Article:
by: Valerie Cimarossa, UAT Vice President of Marketing & Technology

 

Last summer Mattel released a new line of scientist Barbies co-designed with National Geographic and ecologist Nalini Nadkarni. The line includes Barbies featuring scientific careers such as a marine biologist, astrophysicist, photojournalist, conservationist and entomologist. This isn’t Barbie’s first STEM career. In past years Barbie has worked as a computer engineer, a Mars explorer, an architect, a game developer and most recently a robotics engineer. But what impact on our young people, with career aspirations as big as their imaginations, does this really have?

 

Barbie1Opinions are mixed. Mattel, with good reason, has long been disparaged for the hyper-sexualized doll with distorted, unobtainable proportions. But this has not diminished Barbie’s presence in the lives of young people. A few years ago, Mattel made its first attempt at making Barbie easier to identify with by releasing dolls with a variety of more realistic body shapes, but in most instances she was still just a trendy lady in a miniskirt. With the release of STEM career Barbies, Mattel is making strides towards presenting Barbie as a role model that teaches young people that you can be more than a housewife with a pink convertible. However, residual feelings from the days of Barbie’s 16-inch waist, leave Mattel open to criticism of every component of the STEM Barbies designs.

 

Honestly, they deserve some of it. Scientist Barbie sports an above-the-knee lab coat over her mini dress. That seems…less than safe. I typed this on a pink laptop so I won’t rag on them for Computer Engineer Barbie’s accessory, but Mars Explorer Barbie’s pink space suit? Unlikely and unnecessary, though understandably an essential element of Barbie’s signature look. (Still, doubtful that one of our female rocket scientists would be sporting that.) I’m most bothered that Computer Engineer, Robotics Engineer and Game Developer Barbies, the stereotypically “nerdy” STEM careers, are wearing glasses and are dressed in boxier casual clothing. Entrepreneur and Film Director Barbies have no glasses and are dressed in much more svelte, fashionable clothing. Perpetuating the stereotype of tech “nerds” being less physically attractive and caring less how they appear professionally is a big miss.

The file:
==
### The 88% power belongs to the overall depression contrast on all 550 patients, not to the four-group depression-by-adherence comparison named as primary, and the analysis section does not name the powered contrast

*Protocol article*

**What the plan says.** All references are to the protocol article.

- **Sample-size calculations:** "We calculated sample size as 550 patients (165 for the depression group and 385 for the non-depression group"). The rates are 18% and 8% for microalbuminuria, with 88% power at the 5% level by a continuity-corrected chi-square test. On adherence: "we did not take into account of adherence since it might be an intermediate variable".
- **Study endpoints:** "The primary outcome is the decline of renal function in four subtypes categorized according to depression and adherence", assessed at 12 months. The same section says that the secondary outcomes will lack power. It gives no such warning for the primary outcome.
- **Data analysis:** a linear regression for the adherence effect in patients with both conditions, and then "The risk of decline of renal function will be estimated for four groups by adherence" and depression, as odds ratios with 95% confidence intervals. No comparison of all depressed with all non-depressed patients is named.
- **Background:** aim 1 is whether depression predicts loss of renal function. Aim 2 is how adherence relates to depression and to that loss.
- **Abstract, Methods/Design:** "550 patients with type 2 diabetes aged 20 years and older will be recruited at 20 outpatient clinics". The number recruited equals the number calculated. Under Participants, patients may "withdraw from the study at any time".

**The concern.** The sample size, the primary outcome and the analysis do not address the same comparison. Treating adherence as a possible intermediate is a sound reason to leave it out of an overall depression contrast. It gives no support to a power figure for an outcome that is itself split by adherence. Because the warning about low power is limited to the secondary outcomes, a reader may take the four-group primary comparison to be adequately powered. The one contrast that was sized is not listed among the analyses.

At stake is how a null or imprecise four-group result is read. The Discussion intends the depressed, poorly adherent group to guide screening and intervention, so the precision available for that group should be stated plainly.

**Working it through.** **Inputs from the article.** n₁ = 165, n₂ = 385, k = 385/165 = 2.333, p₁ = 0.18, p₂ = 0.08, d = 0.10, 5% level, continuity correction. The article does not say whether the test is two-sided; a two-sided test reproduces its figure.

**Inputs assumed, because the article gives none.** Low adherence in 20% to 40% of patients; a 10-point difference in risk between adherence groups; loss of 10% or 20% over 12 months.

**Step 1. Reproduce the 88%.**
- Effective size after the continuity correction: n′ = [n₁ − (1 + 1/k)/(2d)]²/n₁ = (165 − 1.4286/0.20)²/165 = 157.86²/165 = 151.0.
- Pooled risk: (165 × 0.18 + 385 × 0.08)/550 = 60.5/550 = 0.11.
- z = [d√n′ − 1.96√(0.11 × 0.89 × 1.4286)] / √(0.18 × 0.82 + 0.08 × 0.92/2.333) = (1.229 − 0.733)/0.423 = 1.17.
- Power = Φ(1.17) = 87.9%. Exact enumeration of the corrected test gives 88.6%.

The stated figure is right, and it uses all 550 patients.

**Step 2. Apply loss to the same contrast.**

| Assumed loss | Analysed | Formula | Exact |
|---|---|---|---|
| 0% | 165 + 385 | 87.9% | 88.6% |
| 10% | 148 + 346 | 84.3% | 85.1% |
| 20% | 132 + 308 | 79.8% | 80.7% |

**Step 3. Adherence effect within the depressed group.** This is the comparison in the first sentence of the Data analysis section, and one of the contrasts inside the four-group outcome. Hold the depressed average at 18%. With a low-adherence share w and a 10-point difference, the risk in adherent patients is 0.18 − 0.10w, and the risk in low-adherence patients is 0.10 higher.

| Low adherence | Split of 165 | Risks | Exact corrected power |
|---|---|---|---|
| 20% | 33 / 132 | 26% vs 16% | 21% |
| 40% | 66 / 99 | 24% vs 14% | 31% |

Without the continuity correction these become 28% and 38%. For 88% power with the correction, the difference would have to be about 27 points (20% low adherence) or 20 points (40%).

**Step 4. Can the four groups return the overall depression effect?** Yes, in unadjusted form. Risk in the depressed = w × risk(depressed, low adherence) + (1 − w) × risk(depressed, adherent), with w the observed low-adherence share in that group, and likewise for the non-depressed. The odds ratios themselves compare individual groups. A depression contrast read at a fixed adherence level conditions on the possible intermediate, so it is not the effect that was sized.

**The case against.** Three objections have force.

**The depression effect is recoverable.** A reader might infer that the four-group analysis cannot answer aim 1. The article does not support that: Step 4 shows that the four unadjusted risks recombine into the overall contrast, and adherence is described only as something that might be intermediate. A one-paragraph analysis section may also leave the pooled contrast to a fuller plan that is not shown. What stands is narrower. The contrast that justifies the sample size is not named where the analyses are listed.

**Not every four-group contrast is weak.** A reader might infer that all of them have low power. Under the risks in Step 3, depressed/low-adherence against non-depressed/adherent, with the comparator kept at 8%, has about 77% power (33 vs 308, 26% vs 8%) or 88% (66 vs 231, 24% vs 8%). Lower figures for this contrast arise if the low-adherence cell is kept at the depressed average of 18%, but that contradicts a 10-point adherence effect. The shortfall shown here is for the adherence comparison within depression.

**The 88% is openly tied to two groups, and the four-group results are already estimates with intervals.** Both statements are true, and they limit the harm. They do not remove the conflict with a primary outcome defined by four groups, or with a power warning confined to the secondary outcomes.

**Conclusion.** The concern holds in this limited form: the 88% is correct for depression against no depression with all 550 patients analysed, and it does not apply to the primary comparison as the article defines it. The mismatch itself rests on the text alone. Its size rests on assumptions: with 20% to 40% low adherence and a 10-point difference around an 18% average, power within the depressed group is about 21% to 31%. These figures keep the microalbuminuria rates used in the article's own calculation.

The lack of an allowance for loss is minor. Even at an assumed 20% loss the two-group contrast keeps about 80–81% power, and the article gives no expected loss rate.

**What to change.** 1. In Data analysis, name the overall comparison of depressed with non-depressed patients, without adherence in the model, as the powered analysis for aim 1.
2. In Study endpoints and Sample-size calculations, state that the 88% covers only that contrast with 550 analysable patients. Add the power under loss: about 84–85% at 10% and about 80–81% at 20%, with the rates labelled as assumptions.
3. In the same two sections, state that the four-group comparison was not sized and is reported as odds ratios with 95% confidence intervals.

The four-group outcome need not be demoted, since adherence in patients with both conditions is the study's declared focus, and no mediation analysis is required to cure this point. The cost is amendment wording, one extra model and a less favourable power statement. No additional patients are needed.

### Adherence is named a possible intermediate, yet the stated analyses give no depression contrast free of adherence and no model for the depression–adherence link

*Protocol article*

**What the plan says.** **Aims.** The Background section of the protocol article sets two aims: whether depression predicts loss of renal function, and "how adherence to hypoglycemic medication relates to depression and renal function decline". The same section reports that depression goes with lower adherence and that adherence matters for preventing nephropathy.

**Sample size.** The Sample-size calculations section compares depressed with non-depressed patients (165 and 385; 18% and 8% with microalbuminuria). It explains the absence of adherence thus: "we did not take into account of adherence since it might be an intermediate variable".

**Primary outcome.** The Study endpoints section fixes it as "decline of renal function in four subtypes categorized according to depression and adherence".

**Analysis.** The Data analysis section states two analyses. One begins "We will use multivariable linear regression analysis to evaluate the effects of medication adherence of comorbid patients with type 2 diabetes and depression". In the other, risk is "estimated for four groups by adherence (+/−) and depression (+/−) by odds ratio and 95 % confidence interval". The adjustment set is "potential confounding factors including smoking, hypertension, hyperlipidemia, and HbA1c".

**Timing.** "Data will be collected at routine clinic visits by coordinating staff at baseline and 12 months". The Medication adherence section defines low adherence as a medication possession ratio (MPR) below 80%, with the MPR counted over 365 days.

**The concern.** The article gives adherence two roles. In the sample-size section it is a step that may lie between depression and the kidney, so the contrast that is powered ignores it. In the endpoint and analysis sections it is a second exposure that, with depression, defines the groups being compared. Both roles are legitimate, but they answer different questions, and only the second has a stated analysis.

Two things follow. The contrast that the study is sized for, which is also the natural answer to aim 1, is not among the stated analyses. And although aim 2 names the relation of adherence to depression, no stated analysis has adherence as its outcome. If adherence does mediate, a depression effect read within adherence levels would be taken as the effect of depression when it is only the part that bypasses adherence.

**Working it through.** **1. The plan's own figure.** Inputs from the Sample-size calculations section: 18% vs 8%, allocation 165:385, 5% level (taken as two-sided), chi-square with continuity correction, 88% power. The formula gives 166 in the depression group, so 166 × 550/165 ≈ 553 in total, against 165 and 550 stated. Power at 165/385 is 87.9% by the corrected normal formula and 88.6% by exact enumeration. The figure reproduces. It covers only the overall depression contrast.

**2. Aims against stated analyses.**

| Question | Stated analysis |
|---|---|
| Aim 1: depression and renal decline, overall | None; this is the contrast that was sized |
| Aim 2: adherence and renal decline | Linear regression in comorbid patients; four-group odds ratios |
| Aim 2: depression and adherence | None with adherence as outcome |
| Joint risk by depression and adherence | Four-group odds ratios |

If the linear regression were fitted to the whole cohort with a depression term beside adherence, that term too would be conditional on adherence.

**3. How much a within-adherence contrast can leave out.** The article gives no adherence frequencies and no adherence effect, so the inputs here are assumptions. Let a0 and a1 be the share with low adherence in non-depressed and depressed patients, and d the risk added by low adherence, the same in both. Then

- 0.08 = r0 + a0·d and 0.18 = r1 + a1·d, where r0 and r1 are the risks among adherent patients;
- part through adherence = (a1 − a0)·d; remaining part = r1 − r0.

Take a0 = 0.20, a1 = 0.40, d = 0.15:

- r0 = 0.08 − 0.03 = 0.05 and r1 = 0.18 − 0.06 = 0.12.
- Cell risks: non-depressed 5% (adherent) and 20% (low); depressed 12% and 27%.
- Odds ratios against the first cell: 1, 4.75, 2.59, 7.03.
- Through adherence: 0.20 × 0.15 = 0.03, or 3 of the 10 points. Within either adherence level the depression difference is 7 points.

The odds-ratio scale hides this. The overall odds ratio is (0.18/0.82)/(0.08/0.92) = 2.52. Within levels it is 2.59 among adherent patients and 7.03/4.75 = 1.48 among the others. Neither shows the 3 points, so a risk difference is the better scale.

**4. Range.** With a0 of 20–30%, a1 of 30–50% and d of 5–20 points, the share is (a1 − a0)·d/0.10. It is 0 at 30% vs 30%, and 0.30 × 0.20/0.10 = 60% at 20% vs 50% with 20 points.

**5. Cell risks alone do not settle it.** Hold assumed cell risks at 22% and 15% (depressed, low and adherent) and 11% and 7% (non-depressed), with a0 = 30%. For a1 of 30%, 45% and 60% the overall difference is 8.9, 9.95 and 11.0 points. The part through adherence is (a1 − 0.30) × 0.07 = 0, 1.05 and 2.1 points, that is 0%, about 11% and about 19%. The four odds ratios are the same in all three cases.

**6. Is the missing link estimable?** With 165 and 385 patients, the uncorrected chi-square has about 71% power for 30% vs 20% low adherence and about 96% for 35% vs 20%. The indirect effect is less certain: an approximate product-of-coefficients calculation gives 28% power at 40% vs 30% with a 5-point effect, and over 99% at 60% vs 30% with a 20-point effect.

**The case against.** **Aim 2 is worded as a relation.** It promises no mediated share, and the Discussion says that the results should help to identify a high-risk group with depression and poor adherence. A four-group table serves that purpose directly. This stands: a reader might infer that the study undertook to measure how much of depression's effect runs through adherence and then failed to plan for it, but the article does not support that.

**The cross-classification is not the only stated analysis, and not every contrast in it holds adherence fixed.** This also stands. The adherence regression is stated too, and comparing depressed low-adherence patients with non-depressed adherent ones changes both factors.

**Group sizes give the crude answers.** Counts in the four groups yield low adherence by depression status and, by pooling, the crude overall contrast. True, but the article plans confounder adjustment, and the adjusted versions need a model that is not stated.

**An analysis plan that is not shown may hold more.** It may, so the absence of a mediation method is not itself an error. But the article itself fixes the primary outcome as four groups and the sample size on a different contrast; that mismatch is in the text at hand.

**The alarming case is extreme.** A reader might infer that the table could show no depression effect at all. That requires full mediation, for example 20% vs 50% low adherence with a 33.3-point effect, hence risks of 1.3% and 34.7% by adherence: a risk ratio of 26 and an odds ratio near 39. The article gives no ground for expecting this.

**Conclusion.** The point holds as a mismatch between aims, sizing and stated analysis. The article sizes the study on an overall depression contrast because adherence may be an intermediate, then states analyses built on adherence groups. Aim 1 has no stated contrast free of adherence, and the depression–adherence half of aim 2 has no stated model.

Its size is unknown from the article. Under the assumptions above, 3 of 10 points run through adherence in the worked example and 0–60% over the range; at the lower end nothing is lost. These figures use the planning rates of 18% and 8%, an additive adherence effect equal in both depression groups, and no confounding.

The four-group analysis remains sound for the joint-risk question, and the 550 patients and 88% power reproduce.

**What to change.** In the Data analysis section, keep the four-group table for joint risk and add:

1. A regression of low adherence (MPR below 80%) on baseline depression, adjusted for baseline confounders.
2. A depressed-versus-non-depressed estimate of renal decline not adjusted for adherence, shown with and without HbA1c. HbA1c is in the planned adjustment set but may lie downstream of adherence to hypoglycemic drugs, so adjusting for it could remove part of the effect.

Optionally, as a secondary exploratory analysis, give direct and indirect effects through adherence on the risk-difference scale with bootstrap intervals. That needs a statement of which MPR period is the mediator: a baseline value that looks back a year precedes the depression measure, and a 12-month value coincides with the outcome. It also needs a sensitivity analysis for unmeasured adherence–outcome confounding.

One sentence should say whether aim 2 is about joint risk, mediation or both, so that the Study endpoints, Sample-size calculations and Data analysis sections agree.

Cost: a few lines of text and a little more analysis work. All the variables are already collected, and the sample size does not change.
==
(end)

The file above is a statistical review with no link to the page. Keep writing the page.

But none of that matters. What matters is that 15 years ago, when Nalini Nadkarni first made the suggestion, Mattel wasn’t interested in a scientist Barbie line. What matters is now they are, and they seem to be keeping up with STEM careers as they evolve. The STEM Barbies are a far cry  from the tragedy that was the 2010 book Barbie: I Can Be A Computer Engineer (seriously, if slamming your head against a wall sounds fun, check out Buzzfeed’s page-by-page breakdown of the book instead; the effects will feel the same).

 

Once you’ve recovered from that, and the fact that it was released a mere ten years ago, a space suit with metallic pink bands seems much less of an offense, no? Regardless of how you feel about Barbie, her life choices and her accessories, it is undeniably crucial that such a prominent figure in the lives of young people is exposing them to ideas of different STEM careers in their formative years. While Barbie may seem trite, she’s here, Mattel is doing it, and we need all the help we can get. Cyber security Barbie next?

 

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Valerie Cimarossa

Written by Valerie Cimarossa

Valerie Cimarossa is a higher education technology professional. Through her work and education, she has developed a strong focus on leadership, technology and efficiency, plus she’s a Mom to a beautiful yet persnickety Dalmatian. Valerie (Val) is one to watch in Phoenix’s up-and-coming women in tech. A Valley Leadership Alumni and heavily involved in the community, Val has helped bring significant tech advances to many organizations, including the Girl Scouts Arizona Cactus-Pine Council. Val successfully wields many tools in her role at the University of Advancing Technology. She manages UAT’s Technology, Marketing and Campus Facilities, and as Chief of Staff, has broad responsibilities for the leadership of UAT and its special projects.